Isabelle Braun ’20 / Emertainment Monthly Staff Writer
In the 1940s, women faced a challenging situation in the workforce. Men and women were on a slightly more even ground; however, it was still heavily uneven. Women’s work, especially in the publishing world, was somewhat forced to be published under a man’s name in order to get any recognition from the public. One woman, in particular, faced a personal issue in this field, and her hard work to get recognized is now known today.
Colette came to the big screen with the protagonist of the film being the famous novelist Colette, played by Keira Knightley. After marrying the famous writer, who goes by the name of “Willy” (Dominic West), the couple moved to the dazzling city of love, Paris. As money is tight, Willy convinces Colette to ghostwrite for him, as they will then have double the work available to the public under a man’s name and, therefore, a greater chance of receiving income. Yet, after Colette’s most famous work, Gigi, gained enormous popularity, she started to fight to get her work published in her own name. The movie as a whole is a fantastic compilation of topics from pushing societal constraints, rebranding literature, and standing up for one’s own work.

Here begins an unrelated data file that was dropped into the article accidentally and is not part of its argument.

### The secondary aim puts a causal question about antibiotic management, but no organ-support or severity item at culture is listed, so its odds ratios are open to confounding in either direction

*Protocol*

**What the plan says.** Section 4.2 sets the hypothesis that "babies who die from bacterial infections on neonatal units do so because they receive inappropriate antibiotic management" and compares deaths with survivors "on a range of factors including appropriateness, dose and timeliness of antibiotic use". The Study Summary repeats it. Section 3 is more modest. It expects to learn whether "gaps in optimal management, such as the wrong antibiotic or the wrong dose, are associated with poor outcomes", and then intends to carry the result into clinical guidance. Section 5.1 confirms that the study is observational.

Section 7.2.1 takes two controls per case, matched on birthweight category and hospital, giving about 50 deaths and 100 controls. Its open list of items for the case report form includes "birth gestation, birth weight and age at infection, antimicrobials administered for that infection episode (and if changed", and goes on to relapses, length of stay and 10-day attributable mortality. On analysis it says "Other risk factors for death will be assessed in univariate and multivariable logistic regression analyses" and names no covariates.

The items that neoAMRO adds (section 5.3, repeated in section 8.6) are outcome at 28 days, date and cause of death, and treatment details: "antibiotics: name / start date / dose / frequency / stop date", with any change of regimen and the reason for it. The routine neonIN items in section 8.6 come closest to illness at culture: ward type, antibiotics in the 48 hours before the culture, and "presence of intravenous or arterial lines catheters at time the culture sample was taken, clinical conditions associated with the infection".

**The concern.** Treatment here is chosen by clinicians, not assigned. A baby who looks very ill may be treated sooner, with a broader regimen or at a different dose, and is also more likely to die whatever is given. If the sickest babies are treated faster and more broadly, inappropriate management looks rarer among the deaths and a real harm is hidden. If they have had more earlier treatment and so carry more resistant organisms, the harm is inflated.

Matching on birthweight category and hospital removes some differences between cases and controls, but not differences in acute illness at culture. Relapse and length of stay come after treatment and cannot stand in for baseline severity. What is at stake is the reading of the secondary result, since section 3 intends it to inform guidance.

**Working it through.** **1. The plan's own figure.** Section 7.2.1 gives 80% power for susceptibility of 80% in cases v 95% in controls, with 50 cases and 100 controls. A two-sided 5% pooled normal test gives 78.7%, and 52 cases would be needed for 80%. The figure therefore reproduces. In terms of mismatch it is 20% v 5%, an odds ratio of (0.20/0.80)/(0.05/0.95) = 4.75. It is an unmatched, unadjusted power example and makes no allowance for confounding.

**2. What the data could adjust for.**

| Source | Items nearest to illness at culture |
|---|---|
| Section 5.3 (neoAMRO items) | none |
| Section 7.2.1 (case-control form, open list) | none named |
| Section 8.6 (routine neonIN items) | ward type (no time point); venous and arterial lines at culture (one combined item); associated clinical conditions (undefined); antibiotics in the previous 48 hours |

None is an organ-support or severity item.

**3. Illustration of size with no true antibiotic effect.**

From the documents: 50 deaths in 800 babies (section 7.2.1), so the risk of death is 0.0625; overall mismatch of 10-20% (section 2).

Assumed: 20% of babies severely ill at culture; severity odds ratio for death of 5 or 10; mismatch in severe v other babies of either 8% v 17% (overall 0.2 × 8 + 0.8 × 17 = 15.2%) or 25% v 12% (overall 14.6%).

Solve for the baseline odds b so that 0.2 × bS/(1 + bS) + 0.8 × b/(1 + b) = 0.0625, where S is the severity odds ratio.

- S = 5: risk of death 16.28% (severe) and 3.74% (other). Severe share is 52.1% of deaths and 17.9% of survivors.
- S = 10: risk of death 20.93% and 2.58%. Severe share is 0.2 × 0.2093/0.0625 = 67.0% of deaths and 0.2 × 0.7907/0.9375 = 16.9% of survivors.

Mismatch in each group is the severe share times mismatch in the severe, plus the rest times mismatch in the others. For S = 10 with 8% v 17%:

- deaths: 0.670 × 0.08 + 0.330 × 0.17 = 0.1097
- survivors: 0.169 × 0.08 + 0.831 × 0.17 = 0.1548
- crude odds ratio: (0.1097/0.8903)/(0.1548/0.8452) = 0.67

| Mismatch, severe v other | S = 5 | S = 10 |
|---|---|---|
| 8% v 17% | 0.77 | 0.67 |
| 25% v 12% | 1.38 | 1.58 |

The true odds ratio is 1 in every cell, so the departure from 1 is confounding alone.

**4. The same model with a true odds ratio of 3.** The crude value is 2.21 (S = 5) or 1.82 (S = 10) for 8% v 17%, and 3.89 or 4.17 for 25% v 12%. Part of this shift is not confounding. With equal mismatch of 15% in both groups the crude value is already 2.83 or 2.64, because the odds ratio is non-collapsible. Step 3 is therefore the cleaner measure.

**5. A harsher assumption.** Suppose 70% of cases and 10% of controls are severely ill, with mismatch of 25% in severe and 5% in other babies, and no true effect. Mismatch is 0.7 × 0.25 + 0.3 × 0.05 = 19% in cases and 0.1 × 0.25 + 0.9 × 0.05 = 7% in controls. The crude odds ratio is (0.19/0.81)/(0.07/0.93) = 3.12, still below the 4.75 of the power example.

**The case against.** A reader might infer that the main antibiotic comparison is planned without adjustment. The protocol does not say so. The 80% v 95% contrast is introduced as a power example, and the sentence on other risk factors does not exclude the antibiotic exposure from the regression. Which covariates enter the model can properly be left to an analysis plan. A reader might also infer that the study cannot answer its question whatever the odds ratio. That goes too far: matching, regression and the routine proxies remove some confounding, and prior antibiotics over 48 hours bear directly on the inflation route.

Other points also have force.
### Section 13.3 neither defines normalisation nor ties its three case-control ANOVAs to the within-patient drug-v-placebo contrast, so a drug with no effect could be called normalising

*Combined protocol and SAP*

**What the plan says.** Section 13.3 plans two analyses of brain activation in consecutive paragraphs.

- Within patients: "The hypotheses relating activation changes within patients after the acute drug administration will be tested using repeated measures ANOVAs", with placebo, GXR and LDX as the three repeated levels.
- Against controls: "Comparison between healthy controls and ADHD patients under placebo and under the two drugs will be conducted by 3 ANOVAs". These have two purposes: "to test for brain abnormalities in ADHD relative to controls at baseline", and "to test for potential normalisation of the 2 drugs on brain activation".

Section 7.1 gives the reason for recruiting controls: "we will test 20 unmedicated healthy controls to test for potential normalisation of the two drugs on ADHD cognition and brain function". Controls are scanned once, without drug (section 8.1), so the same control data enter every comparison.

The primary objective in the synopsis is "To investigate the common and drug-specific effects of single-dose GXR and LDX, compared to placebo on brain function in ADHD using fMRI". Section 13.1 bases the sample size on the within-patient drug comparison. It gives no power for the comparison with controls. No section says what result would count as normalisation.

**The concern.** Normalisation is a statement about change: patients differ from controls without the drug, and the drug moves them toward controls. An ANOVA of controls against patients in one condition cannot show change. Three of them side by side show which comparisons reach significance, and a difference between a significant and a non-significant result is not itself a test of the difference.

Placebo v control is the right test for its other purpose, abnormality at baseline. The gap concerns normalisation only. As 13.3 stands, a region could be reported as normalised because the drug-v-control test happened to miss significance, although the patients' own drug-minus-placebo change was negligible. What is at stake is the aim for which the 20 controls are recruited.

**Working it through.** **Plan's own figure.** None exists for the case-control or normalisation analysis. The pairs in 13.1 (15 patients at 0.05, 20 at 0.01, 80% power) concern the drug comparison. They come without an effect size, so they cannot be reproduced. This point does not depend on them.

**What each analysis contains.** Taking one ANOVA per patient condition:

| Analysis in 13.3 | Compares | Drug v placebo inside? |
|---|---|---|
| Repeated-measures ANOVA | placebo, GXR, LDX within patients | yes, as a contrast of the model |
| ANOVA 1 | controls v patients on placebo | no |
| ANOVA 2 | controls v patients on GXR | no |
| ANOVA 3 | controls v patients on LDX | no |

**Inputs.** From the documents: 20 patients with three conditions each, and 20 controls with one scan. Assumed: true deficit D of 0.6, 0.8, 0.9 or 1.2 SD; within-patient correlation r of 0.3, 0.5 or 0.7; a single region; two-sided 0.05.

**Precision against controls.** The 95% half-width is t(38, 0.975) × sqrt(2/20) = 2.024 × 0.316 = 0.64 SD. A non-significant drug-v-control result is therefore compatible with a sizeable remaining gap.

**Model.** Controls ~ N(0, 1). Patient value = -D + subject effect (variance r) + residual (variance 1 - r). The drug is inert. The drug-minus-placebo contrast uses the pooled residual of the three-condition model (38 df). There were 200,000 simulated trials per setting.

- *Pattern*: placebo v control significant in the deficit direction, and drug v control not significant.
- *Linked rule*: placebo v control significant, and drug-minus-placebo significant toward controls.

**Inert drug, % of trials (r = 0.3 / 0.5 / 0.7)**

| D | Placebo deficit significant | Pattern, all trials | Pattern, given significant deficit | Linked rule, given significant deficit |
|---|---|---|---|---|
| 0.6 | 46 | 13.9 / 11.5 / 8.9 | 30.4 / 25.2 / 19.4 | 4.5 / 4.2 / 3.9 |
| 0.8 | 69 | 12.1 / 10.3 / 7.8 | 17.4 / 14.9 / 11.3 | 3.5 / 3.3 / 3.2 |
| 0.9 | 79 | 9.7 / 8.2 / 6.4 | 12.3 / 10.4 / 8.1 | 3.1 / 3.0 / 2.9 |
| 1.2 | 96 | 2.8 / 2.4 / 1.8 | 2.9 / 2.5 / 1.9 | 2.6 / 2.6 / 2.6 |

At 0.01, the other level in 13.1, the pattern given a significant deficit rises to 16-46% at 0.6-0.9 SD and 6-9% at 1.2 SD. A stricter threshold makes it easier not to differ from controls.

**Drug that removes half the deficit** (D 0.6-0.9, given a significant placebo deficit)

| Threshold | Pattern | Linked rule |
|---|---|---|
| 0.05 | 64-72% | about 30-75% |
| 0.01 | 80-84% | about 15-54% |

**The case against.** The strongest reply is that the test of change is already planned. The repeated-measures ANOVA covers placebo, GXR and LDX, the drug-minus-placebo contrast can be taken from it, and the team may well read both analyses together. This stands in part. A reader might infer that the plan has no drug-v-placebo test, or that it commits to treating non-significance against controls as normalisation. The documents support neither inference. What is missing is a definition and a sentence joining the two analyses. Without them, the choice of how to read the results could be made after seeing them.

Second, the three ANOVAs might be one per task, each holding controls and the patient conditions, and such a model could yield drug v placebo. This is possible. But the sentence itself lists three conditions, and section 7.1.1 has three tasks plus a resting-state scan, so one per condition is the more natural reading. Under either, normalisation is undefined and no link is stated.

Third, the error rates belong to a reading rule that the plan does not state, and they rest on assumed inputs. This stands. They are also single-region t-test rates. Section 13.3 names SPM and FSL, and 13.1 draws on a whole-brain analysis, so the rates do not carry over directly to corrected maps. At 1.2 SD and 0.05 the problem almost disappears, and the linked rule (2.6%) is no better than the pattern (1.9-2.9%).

While showing in only select theaters, Wash Westmoreland‘s movie is already the talk of the movie industry. Keira Knightley was made to perform in period pieces during the modern age. Her ability to dramatize the character and bring it to life on the screen is remarkable. Knightley has a way about her acting that draws in a younger crowd. It could be that she acted in this generation’s childhood movies, such as Pirates of the Caribbean, or that she has played controversial roles, such as Georgiana in The Duchess. However, most likely, it is Knightley’s appearance of not being afraid of the camera. Throughout Colette, Knightley looks dead-on camera; it is like she is attempting to look the audience in the eye. This fierce determination to not look away from the camera only enhances Knightley’s performance of her character. It emphasizes Colette’s passion and fight for her career because she is not backing down from an uncomfortable situation.
This courage translates will into one of the main components of Colette’s story that is told within the movie. Screenwriters Richard Glatzer, Westmoreland, and Rebecca Lenkiewicz do not hide the same-sex attractions that are a staple of Colette’s life. The tasteful depictions that Westmoreland directed enhanced the characters and the storyline. It captures the exploration of the female body and the uncertainty of the first couple encounters both before and after the first sexual encounter.
The art of Colette brings to life the amazing story of a woman who fought for recognition. The timing is appropriate and Knightley’s performance showcases a strong woman who knows what she wants. This artistic work is definitely one to admire both afar and up close.
Overall Grade: A
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